Clark served three successive terms as Prime Minister of New Zealand from 1999 – 2008. While in government, she led policy debate on a wide range of economic, social, environmental, and cultural issues, including sustainability and climate change.  She then became UNDP Administrator for two terms from 2009 – 2017 and was the first woman to lead the organisation. She was also the chair of the United Nations Development Group, a committee consisting of the heads of all UN funds, programmes and departments working on development issues.

“It is a great honour to be nominated as the next chair of the EITI,” Helen Clark said. “I am convinced that enhanced transparency and accountability in the management of the extractives sector can contribute to real improvement in people’s lives, notably in the form of economic growth, access to energy and better infrastructure, and diminished corruption. I am very much looking forward to working with governments, supporting companies and civil society organisations to ensure that the EITI delivers on its mandate, which will contribute to the accomplishment of the Sustainable Development Goals.”

EITI chairs are appointed for three-year terms. Former UK Secretary of State for International Development Clare Short and founder of Transparency International Peter Eigen have served as previous chairs.

Norway Banks on Taofik Adegbite’s Business Savvy

“We’d set up a consulate service in Lagos”-Ambassador

“If I need to be introduced to a Norwegian businessman, I go to Taofik”.

So says Jens-Petter Kjemprud, the Ambassador of Norway to Nigeria, speaking at a reception organised around the investiture of Taofik Adegbite as Honorary Consul of Norway in Nigeria.

He said it in a way that provoked laughter around the room. But the comment was more of a high praise than a joke, coming from someone who was awarded the Ambassador of the Year prize for 2017 by the Confederation of Norwegian Enterprise (NHO). Translation: Jens-Petter Kjemprud was regarded the most business-friendly Norwegian envoy anywhere in the world.

“We decided on Taofik Adegbite, (among a few very good candidates), as a prominent Nigerian businessman because of  him doing his trade in sectors important for Nigeria and Norway namely oil and gas industry, his broad network of business partners in Norway, his innovative skills, his prominence in promoting local content and his personality and determination”, declared the envoy.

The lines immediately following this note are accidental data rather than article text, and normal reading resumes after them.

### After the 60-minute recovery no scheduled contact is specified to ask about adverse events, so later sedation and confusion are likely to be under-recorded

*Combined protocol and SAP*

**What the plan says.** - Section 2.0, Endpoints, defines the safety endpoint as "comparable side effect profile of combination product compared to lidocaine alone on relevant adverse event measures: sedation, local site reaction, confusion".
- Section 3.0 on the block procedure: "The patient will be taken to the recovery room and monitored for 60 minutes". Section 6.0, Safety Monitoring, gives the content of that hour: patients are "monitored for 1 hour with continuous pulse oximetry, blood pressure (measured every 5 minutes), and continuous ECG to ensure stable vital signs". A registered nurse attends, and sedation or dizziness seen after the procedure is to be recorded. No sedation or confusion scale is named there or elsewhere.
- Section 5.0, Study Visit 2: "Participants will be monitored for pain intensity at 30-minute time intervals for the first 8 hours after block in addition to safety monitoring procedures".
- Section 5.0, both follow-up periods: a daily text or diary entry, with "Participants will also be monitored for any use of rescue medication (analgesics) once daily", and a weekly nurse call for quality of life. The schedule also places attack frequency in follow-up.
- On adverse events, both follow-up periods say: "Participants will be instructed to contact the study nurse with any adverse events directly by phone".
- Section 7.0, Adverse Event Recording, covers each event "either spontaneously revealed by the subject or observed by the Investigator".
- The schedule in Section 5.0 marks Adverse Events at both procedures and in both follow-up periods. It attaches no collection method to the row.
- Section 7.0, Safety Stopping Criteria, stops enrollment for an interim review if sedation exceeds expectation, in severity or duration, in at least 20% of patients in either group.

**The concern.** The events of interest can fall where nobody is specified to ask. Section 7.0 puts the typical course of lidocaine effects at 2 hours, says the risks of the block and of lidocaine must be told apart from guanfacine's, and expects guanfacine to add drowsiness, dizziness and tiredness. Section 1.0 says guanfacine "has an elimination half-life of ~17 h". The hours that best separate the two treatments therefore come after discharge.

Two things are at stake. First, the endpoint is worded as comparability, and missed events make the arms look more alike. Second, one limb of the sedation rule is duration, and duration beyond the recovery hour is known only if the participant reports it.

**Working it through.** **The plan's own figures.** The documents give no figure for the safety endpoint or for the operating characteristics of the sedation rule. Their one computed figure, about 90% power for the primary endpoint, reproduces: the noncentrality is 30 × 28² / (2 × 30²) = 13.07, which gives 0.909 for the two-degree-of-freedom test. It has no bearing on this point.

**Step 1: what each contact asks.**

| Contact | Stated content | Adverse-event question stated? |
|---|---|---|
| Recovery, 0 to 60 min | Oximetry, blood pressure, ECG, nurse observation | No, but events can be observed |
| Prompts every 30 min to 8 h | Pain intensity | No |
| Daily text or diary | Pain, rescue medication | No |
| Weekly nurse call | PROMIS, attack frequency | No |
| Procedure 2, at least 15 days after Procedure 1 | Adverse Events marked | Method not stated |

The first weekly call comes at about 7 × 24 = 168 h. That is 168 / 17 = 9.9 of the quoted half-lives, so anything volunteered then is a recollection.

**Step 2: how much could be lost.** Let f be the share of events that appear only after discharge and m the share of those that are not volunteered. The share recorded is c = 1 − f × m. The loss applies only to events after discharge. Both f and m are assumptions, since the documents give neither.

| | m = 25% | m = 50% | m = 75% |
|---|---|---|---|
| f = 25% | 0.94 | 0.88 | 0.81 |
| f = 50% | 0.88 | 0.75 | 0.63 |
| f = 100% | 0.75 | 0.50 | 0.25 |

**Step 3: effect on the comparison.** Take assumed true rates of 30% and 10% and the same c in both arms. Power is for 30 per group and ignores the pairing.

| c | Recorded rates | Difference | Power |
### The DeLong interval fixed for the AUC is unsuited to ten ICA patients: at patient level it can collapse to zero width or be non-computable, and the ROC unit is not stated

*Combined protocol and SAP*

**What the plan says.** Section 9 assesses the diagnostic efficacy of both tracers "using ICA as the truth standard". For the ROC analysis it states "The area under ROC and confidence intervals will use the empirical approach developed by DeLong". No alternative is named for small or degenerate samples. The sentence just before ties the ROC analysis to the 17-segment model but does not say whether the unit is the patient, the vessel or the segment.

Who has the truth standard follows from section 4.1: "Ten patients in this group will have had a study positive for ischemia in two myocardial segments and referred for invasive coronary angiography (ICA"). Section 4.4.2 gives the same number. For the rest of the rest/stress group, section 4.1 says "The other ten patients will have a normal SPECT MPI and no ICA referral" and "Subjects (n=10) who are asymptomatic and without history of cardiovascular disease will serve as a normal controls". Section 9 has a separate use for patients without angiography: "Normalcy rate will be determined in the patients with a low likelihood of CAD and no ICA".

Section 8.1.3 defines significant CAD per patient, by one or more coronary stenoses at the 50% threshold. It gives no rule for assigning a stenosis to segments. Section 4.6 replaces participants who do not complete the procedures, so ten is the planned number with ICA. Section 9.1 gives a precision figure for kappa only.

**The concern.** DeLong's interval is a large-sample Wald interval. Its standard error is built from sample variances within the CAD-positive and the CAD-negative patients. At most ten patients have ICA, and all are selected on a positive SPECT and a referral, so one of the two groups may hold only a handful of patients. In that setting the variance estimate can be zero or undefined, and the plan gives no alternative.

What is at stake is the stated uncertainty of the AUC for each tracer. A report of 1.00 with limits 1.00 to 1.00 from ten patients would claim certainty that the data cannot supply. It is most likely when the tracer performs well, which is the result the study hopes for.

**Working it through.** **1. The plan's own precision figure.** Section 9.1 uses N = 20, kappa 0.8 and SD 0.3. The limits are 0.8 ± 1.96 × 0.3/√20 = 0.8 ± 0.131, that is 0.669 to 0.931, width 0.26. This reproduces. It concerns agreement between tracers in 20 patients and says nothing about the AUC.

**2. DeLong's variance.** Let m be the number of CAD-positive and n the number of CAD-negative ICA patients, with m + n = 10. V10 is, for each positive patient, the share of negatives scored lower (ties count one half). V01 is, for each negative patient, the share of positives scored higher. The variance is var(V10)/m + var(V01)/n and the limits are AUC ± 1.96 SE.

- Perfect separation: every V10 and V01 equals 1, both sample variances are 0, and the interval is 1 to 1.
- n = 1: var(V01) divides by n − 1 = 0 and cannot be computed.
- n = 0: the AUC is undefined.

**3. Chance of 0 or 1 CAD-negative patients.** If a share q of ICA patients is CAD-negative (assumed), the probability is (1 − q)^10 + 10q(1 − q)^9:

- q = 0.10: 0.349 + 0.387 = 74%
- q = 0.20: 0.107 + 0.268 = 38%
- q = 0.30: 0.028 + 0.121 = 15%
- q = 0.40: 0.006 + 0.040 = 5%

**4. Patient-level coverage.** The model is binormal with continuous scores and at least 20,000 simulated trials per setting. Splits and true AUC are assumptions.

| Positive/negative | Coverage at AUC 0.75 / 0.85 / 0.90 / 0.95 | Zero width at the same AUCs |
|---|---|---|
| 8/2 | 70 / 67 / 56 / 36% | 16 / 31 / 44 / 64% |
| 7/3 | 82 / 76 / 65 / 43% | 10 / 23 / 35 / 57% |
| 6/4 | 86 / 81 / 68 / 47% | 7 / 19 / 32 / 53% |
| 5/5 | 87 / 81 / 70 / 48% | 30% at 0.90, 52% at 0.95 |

Adegbite is Chief Executive of Marine Platforms, an oil service company which owns two large Multi-Purpose Support Vessels, used for work in deep water oil fields, located off Nigeria.

Kjemprud is something of an African expert. He has served as his country’s representative on the continent since 2006; as Ambassador or special envoy in four African countries (Ethiopia, Sudan, South Sudan and Nigeria), a 13 year stretch punctuated by just two years as Ambassador to Iran. In his 30 months in Nigeria he has witnessed Adegbite, running “a well-established company which could serve Norwegian interests in Nigeria well”.

The primary connection between Marine Platforms and Norway was through construction of the $130Million African Inspiration, the newer and bigger of the company’s two vessels. Commissioned in February 2015, African Inspiration was built in Havyard Shipyard, located in the maritime cluster in the north west of Norway. The vessel deploys Remote Operated Vehicles (ROVs) and associated equipment to water depths that divers can’t reach. The ROVs perform tasks on equipment and structures on the seabed and return to the vessel.

But the relationship between the Nigerian company and the Norwegian business sector goes farther back. Marine Platforms started dealing with Norwegian companies when it chartered its first vessel: African Vision, in 2008. Business dealings with Norway, however spiked with the African Inspiration project, which brought in the Guarantee Institute of Export Credits (GIEC), the Norwegian export credit agency, to guarantee the debt incurred in the construction of the vessel.

Post the vessel’s commissioning, Marine Platforms has, in the last three years, done over $500Million worth of business with both Norwegian companies and Nigerian firms with which it has served as links to Norwegian companies, according to Adegbite.

“Since we have had an Embassy here since 1962 my predecessors have not seen the need for an honorary consul”, Kjemprud says. “On my arrival, being based in Abuja, I decided that we needed a more solid, visible and permanent presence in Lagos since most of the approximately 70 Norwegian companies operating in Nigeria are based there, and thus started the process of identifying candidates. Usually we have Norwegians as honorary consuls but we decided to go for Taofik. We would also like to have an honorary consul in Port Harcourt but Nigerian policy does not allow more than one.